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MJFlag for United States of America asked on

Create a Look up/Hash table to produce multiple variable assignments

What I'm looking for is the best way to take a sting value and based on that, perform a lookup on that value and assign 4 other variables values. What's the best approach/method?

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Mick Barry

8/22/2022 - Mon
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Mick Barry

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humanonomics

Hi,

Can you give a small example for elaborating more on what are you trying to achieve ?

Thanks.
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CEHJ

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ASKER
MJ

CEHJ... given your example, how would I access the "d" value to assign to A string LETTER?

      

Map<String, X> m = new HashMap<String, X>();
m.put("a", new X("b", "c", "d", "e"));
ASKER
MJ

Hi humanonomics... picture a switch statement functionality but more elegant.
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rwheeler23
CEHJ

>>CEHJ... given your example, how would I access the "d" value to assign to A string LETTER?

You would use the accessor method of whatever field it had been assigned to. Let's call it 'Three'

X x = map.get("a");
String s = x.getThree(); // returns 'd'
ASKER
MJ

Sorry I'm not a Java person at all! So I'm assuming I need a method, as in your example we would call it Three? I'm sorry but I'm not following how this returns the third value?
Mick Barry

You would get the third value using:

Object third = map.get(s)[2];

Java indexes start at 0 so third index would be 2.

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Mick Barry

And to assign a value u would use:

map.get(s)[2] = "A";

ASKER
MJ

Sorry Objects... so are you saying just use

map.put(s)[2] = "A"; to assign and Object third = map.get(s)[2]; to retrieve and not use your initial solution?
Mick Barry

thats using what I originally suggested but showing how to access and set values

maps.get("X")  gets *all* the values assigned to "X"
maps.get("X")[0] gets the first value assigned to "X"
maps.get("X")[1] gets the second value assigned to "X"
etc.

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ASKER
MJ

Objects,
Just to clarify:

Map<String, Object[]> map = new HashMap<String, Object[]>();

map.put("myKey", new Object[] { "cat", "dog", "fish" });

maps.get("myKey")[0] gets "cat"
Mick Barry

thats correct
humanonomics

But then that could lead to big time, class cast exception if not handled properly, in this case, example given by CHEJ is best suit. I will go with that, that is more fail safe then using an Object array.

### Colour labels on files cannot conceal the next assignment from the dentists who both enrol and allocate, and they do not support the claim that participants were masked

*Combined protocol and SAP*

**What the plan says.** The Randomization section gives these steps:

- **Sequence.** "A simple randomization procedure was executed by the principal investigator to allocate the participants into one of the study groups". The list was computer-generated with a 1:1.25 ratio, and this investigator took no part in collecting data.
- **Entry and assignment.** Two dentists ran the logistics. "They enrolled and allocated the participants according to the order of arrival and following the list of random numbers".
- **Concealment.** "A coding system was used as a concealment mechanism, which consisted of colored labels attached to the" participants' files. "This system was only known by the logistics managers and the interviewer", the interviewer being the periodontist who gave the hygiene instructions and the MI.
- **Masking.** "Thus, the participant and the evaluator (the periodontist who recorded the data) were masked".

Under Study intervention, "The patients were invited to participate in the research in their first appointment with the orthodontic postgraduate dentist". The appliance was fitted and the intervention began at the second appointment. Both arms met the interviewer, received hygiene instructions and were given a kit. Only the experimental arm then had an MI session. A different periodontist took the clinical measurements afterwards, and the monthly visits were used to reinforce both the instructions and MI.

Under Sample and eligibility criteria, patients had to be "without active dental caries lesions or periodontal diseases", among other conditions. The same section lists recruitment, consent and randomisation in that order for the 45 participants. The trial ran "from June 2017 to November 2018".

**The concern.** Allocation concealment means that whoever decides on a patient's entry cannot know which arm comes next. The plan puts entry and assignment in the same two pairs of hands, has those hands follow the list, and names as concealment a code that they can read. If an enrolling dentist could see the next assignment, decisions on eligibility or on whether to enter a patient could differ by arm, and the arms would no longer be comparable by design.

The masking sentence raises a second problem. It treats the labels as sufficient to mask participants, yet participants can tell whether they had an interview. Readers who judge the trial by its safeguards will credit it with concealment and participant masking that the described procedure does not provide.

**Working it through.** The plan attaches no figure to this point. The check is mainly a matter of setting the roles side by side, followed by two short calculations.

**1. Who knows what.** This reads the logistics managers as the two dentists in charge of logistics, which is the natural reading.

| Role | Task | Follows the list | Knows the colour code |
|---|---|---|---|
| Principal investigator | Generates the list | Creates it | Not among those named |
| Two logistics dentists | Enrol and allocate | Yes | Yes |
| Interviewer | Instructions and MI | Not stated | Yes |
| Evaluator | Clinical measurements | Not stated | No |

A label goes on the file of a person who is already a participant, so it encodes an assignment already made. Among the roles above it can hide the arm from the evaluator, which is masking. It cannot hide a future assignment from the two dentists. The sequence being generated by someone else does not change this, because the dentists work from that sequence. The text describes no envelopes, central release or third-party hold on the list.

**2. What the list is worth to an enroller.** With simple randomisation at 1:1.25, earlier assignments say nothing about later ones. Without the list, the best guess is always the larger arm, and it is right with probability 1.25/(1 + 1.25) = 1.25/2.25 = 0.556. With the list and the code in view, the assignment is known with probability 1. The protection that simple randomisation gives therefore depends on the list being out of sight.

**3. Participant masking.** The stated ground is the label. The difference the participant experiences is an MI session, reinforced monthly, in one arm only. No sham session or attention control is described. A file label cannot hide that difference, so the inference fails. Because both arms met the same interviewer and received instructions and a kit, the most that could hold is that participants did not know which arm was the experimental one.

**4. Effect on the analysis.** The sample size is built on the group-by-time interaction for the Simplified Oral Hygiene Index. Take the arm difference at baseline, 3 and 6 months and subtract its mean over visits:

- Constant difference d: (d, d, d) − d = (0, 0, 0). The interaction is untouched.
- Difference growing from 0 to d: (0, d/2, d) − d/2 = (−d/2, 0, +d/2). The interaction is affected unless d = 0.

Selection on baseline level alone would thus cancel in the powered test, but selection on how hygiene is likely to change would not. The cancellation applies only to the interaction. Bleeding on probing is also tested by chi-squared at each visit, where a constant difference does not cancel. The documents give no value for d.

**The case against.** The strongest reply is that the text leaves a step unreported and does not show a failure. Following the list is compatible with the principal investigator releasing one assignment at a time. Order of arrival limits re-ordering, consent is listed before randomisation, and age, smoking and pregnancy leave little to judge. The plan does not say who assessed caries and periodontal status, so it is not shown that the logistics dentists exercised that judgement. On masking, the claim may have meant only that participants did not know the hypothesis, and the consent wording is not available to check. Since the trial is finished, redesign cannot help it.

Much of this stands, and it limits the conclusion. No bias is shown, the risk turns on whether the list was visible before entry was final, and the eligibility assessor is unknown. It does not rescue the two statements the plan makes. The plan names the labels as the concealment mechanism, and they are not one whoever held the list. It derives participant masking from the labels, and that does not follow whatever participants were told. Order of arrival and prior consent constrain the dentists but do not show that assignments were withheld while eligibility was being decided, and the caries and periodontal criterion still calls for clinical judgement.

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Mick Barry

What CEHJ is just a minor variation of what I suggested.
You didn't state what the values were so I just kept it generic, you would of course adjust what you store in the map to match the values you actually store.
eg. if they are all strings then use an array of strings.

Mick Barry

What values do you want to store?

humanonomics

True I agree, if all "894359" wants to store is Strings or all the variables fo same datatype, then the solution given by you will work fine @ objects. When the values are of different data types then the solution provided by CHEJ will have to be implemented . :)
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William Peck
Mick Barry

Also depends on how many variables you want to store, and whether the number of variables is static or dynamic. So without know the details of the variables theres not much point getting into details and second guessing requirements.
Let me know exactly what you want to store and I'll see what fits best.

CEHJ

>>What CEHJ is just a minor variation of what I suggested.

No - it's a completely different paradigm. Java is an object-oriented language and where appropriate (usually), data that belong together should be encapsulated in classes
ASKER
MJ

They will all be strings!
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ASKER
MJ

How about I split the points then!  :)
ASKER
MJ

Thanks to all! Much appreciated and thanks for helping out someone that knows very little about Java
CEHJ

>>They will all be strings!

That doesn't really matter much. The point is that any grouping of related attributes in an object-oriented language such as Java should normally be in a class, unless there's a good reason they shouldn't be
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Mick Barry

then use:

Map<String, String[]> map = new HashMap<String, String[]>();

No casting required then :)